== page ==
A Highway on the Outskirts of Chengdu, China. December 2016.
The taxi driver attacked the road with staccato fury, charging forward into every gap, honking incessantly. This was pretty textbook ‘Chinese taxi driver’ behavior. What set this particular chauffeur apart was his alarming habit of closing his eyes and seeming to doze off whenever we came to a stop that lasted more than a couple of seconds.
The cars in front of us leaped ahead, and yet our driver stubbornly maintained his doze. I tapped him on the shoulder and said ‘Shifu! Zouba!’ ‘Master Worker, let’s go!’ He glared at me as if I had made an unreasonable demand, gave his horn a couple of defiant honks, and finally charged forward.
We had a meeting to attend, with an embarrassment of pandas, for which I was about two years overdue.
Despite spending an eventful six months in Chengdu as a student at Sichuan Normal University back in 2014, I had never visited the city’s most famous attraction.
The ‘Chengdu Research Base of Giant Panda Breeding’ makes up for its clunky English title with an impressive track record of success, popularity and celebrity endorsements. Michel Obama visited in April of 2014 – during my time as a student there, though I rather doubt she was aware of this – and reportedly told her children “Chengdu is probably the city I would choose to live in if I lived in China.”
Two years after my student days had come to an end, I again found myself in Chengdu. This time, I was determined to make the trip. Our taxi driver, however, did not seem to share my enthusiasm.
Sitting in the front of the cab, I kept a watchful eye on the slumbering shifu as two slavic girls – friends and former classmates of mine from the Chengdu student days (who will no doubt be reading this with a roll of eyes) – sat in the back and discussed various recipes for kapusta, cabbage. It occurred to me that this was an unusual situation for a New Zealander to find himself in!
Out of the eight of us foreign students who lived on campus in 2014, forming a sort of English speaking clique, four of us once again found ourselves in China. It was an improbable group, comprising one Romanian, two Poles, one Pakistani, one Russian, one Italian, one Portuguese, and one Kiwi. We’d bonded over a shared preference for speaking English rather than Chinese during our time out of the classroom, and a collective sense of the strangeness of the place in which we lived.
There were days when the smog was so bad that you couldn’t even see the towering construction sites a mere forty meters from the university gates. There were strange goings on among the other students, stories of insanity and intrigue. Classes would begin and be canceled according to a mysterious, ethereal schedule.
The local students would practice military drills in the tennis courts, and march in circles around the running track, shouting patriotic slogans. Text books were sold with propaganda phrases emblazoned on the cover ‘The Diaoyu Islands Are China’s!” “The History of the PRC Will Not Be Tampered With!”
Petty thefts were common – anything left outside our dormitory, no matter how worthless, would vanish in a few moments – and yet we all felt safe.
Back then, being a laowai (foreigner), in a second tier city afforded a certain privilege and prestige. People would stop and photograph you as you walked the street, doubling back for a second look. Children would stare, wide eyed, at these devils from over the ocean. Restaurant owners would call their friends and announce ‘we have foreigners eating here today!’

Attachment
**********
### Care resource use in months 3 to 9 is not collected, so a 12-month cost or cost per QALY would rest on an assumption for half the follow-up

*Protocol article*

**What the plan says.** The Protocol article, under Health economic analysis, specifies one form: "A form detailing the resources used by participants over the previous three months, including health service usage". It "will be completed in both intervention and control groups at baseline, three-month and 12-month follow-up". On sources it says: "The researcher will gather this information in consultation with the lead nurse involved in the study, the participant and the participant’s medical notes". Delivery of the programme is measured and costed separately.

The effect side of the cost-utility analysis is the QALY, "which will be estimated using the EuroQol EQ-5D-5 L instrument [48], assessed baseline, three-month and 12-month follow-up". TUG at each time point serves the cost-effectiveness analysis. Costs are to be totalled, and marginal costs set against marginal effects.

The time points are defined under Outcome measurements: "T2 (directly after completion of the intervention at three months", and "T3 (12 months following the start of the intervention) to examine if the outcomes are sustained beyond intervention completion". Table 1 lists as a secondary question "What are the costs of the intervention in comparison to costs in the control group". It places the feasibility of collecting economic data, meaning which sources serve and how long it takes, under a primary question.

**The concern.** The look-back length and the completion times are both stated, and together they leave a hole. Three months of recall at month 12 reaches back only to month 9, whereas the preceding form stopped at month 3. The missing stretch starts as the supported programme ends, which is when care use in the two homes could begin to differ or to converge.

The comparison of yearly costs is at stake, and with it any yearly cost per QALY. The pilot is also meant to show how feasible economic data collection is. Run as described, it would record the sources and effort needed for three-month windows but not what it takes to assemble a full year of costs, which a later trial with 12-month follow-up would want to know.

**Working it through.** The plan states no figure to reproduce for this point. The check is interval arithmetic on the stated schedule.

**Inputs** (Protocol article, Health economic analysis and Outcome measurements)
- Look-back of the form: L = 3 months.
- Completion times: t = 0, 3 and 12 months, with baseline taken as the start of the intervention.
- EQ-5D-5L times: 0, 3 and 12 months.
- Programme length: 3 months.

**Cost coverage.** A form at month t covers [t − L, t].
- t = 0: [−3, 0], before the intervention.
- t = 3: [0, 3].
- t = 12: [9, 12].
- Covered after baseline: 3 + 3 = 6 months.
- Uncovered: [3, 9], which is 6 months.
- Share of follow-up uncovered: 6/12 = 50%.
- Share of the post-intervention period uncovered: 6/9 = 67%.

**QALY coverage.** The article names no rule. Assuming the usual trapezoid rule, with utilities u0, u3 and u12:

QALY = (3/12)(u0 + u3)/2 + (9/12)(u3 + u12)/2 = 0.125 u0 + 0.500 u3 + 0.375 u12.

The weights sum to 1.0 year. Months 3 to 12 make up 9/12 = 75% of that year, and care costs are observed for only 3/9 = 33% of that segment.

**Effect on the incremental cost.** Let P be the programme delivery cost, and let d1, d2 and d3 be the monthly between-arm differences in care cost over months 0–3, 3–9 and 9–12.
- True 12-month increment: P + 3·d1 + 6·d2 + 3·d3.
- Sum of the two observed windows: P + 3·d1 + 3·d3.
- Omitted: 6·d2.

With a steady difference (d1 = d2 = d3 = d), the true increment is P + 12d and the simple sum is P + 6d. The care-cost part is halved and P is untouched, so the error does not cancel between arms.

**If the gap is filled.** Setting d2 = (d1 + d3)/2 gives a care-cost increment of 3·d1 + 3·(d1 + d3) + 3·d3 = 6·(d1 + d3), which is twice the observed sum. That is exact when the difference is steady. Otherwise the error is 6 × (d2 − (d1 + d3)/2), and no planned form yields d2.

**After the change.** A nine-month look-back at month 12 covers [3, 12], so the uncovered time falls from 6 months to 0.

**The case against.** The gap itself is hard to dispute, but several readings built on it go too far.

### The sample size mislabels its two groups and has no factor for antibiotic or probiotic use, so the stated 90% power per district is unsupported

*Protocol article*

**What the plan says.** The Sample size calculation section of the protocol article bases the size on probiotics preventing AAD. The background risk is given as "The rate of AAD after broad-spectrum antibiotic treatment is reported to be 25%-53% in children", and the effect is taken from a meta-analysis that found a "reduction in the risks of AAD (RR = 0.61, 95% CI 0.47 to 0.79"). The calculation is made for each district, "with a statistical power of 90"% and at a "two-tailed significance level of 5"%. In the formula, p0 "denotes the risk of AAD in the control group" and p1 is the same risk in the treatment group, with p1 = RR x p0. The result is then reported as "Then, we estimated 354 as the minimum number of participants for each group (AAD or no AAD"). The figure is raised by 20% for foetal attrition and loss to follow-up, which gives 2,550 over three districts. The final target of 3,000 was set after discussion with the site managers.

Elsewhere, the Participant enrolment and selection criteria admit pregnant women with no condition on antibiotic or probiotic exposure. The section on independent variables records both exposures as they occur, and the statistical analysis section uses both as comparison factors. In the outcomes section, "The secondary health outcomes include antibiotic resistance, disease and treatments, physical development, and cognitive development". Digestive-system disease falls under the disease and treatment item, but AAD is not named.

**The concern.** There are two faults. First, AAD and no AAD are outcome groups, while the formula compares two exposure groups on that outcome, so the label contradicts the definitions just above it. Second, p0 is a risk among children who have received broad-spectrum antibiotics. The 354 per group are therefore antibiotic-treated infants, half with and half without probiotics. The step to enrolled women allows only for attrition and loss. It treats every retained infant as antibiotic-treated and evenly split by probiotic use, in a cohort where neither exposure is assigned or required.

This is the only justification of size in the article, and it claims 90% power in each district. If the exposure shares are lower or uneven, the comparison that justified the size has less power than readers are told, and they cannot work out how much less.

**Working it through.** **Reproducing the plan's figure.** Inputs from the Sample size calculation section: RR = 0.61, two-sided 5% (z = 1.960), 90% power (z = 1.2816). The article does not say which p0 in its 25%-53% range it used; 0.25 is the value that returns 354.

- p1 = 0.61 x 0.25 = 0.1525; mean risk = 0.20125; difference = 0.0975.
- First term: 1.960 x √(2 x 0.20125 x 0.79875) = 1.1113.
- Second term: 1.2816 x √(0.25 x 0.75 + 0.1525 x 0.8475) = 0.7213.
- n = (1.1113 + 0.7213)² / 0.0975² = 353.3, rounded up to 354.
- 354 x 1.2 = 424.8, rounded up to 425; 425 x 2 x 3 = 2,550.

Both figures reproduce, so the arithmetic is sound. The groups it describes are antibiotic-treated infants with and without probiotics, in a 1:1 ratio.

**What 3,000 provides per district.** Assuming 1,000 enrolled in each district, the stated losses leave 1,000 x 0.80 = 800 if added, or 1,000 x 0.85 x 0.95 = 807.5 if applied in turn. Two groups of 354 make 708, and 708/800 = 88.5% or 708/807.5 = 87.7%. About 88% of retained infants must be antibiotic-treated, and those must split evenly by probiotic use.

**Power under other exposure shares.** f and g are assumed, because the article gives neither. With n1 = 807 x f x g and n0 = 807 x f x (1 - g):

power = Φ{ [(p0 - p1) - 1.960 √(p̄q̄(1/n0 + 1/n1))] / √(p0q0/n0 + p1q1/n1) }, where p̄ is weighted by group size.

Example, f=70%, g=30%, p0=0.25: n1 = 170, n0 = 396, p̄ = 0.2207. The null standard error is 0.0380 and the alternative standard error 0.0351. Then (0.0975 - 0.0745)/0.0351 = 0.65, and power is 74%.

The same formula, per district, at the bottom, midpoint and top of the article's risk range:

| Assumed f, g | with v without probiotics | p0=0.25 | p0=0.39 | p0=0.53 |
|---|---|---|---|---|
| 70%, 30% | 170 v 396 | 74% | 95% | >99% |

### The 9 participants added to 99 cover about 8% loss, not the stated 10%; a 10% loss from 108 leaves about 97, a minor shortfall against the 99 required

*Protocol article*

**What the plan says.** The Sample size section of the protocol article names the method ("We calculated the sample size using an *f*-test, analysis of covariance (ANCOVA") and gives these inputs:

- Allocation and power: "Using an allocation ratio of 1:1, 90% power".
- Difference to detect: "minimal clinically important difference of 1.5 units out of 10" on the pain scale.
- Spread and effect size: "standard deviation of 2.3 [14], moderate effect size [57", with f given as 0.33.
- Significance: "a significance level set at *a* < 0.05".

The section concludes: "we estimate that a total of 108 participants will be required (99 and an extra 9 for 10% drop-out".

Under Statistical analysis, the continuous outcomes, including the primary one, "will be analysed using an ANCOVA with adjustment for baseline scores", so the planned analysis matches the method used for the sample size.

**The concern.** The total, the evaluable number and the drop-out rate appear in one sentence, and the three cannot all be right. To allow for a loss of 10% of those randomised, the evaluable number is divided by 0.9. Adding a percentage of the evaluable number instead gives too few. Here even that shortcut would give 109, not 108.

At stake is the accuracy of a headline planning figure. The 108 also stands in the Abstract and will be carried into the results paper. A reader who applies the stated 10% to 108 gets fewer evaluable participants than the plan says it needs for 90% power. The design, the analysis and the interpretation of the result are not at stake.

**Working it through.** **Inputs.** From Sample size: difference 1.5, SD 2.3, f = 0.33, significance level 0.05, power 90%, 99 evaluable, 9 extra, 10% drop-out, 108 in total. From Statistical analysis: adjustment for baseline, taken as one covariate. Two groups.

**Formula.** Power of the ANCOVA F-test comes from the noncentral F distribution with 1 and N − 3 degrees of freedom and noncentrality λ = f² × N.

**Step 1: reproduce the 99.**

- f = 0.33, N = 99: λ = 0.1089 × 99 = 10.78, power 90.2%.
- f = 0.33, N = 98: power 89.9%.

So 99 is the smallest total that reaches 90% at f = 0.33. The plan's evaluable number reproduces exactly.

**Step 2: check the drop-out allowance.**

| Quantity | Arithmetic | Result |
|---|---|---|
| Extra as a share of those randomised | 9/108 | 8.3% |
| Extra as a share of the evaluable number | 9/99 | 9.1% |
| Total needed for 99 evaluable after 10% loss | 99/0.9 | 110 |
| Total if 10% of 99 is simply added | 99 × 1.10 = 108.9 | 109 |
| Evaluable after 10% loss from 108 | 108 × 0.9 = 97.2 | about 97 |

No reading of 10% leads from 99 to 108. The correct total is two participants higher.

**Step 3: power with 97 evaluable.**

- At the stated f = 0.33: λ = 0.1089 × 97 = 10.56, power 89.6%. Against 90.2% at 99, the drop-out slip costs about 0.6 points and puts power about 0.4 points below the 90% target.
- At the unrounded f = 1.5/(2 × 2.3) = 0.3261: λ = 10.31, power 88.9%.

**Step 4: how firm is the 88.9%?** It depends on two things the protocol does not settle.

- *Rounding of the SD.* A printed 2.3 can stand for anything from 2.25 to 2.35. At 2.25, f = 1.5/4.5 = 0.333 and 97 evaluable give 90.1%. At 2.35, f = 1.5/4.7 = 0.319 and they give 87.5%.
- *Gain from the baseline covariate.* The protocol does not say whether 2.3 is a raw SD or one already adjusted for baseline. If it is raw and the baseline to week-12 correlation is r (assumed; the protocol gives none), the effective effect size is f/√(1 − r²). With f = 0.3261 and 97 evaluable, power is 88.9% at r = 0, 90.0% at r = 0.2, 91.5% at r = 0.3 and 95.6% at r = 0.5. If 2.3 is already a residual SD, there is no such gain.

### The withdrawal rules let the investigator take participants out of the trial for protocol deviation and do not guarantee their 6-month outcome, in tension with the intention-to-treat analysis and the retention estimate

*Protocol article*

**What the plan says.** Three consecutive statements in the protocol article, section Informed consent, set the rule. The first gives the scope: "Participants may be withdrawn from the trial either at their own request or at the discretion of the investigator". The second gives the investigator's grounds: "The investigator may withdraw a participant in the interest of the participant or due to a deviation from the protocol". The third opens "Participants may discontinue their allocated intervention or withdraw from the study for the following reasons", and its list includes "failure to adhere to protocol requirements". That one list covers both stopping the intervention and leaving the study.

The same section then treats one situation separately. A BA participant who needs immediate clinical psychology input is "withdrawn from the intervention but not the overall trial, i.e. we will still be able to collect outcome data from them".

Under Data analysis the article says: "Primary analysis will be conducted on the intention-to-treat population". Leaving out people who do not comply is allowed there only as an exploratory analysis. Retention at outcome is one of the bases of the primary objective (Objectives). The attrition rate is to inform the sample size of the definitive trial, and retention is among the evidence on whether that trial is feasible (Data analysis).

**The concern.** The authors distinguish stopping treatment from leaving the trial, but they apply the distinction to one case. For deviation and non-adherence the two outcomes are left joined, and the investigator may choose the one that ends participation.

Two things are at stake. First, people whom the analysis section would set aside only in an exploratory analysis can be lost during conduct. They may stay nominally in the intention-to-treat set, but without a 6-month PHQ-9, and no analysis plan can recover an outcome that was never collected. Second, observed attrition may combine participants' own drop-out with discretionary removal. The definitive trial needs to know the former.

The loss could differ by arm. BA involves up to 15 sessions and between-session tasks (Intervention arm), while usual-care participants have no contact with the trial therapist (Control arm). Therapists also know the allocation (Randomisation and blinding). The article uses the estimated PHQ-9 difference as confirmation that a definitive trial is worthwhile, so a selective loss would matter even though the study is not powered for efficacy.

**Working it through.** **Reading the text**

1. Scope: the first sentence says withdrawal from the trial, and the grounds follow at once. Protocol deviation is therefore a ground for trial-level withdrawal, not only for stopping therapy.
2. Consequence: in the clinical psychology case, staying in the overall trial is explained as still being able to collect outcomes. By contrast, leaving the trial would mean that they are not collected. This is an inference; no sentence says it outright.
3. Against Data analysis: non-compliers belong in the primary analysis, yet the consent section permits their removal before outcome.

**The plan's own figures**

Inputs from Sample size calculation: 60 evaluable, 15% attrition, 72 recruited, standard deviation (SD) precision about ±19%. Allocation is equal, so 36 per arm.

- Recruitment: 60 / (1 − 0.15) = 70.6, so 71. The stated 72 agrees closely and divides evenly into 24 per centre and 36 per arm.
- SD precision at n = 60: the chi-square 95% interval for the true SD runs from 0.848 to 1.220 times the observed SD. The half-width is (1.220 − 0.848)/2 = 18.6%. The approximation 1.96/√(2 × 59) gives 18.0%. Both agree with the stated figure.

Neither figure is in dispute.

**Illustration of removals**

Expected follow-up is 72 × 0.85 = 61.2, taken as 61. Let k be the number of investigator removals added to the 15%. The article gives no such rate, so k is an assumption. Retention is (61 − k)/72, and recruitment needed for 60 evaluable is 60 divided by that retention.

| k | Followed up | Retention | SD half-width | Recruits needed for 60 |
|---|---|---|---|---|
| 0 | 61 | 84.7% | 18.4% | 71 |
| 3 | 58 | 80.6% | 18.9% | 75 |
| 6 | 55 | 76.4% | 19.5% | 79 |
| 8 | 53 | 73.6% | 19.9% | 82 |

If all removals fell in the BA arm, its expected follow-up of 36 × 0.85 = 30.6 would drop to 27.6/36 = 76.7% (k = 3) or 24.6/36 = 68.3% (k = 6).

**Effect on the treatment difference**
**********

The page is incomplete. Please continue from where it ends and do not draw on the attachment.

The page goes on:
Amidst this bizarre, confusing world, there was scarcely opportunity to turn our thoughts to something as ordinary as sightseeing.
Sightseeing makes you a tourist, a transient visitor. It implies a certain disconnectedness. You are witnessing the story, taking photos, and moving on your way. But during the student days, we were far too much a part of the action. This was our city. We were one with the madness surrounding us.
Time moves quickly in today’s China. A mere two years on, things have changed. Foreigners are no longer such a photo-worthy spectacle, and our university has moved up in the world, forming lucrative deals with institutions in places like Pakistan and Kazahkstan. No other Europeans, and certainly no more Kiwis, had taken our place on campus. Without our small but rowdy circle to lower the tone, the campus shop had even stopped selling beer! It was a sign: our part in this story was over. Time to bring on the pandas.
The breeding centre lies just six kilometers outside of the city. Against popular advice, we visited in the afternoon. Our taxi driver may have been slumbering throughout half the journey, but to our surprise the pandas themselves were awake. They must have gotten the memo that a bunch of morning-challenged laowais were on their way, and decided to skip their traditional 8 hour afternoon nap and give us a rousing performance.
They leaped from branch to branch. They climbed trees with remarkable speed and perched in perilously thin branches, staring down at the gasping, jostling crowds below. Watching these bizarre, ungainly and yet remarkably lithe and agile beasts at play, it was easy to see how they came by their Chinese name, 熊猫 Xiongmao, which literally translates to ‘bear cat.’
(This is apparently a hangover of the time when Chinese characters were read from right to left, which would provide the more logical reading, Maoxiong, ‘cat bear,’ which I am, told they are still known as in Taiwan.)
Our visit over, we choose the least homicidal looking of the waiting taxi drivers, and hooned off into the familiar dystopia of a Chinese highway.
As we dodged traffic and navigated the incessant maze of overpasses through shrouds of thickening smog, I looked out the window. An ocean of shabby, identical apartment buildings stretched off into the murky horizon.